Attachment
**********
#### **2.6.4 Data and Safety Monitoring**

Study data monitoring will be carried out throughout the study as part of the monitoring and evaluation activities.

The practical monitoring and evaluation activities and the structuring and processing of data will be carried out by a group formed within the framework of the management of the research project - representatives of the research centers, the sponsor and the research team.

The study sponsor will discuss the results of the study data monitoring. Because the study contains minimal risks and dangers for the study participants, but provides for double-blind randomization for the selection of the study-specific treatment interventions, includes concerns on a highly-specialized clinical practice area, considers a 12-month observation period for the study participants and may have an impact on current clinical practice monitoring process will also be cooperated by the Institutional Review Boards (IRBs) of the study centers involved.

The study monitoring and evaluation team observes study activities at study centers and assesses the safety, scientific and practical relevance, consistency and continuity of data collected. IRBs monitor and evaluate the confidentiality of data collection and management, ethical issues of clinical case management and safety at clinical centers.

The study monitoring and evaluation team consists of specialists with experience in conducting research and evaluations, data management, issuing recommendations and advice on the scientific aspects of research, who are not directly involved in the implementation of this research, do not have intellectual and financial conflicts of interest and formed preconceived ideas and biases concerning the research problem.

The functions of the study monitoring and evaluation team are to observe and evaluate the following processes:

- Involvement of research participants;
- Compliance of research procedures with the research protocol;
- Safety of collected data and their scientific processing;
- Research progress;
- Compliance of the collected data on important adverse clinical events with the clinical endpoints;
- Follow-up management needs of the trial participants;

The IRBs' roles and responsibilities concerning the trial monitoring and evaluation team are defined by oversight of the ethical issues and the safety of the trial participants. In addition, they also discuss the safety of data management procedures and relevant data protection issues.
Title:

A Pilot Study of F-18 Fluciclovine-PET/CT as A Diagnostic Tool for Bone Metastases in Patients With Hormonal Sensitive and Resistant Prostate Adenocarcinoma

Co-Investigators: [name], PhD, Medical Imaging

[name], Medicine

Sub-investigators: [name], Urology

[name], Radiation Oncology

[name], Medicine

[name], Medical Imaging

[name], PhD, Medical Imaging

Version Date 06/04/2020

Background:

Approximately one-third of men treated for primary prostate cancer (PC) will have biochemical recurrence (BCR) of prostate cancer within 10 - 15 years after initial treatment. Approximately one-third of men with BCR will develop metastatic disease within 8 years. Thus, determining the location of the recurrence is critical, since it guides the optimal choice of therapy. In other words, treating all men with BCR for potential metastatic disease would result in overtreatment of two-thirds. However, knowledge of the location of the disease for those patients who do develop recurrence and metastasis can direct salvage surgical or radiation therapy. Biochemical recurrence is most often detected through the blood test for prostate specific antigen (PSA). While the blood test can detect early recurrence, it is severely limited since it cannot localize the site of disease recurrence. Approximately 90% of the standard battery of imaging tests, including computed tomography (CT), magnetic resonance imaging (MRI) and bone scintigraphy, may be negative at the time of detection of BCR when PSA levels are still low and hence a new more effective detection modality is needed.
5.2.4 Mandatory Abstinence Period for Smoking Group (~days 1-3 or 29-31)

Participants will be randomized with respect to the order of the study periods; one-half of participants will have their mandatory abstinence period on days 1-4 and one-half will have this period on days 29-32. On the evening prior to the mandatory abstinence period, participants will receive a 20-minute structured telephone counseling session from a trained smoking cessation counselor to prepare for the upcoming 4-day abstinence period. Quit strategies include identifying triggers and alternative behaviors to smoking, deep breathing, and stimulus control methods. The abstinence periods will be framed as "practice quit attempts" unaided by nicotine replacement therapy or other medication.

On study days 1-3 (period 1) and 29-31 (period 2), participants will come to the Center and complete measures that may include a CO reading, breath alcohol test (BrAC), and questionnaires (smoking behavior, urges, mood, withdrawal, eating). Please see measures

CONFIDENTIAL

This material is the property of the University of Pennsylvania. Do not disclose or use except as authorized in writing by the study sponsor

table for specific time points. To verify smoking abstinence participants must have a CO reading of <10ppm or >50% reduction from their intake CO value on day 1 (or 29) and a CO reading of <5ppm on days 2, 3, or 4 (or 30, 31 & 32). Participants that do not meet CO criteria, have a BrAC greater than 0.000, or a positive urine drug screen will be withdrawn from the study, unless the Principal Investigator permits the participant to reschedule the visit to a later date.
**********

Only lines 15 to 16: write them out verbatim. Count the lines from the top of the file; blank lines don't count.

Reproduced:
Title:

A Pilot Study of F-18 Fluciclovine-PET/CT as A Diagnostic Tool for Bone Metastases in Patients With Hormonal Sensitive and Resistant Prostate Adenocarcinoma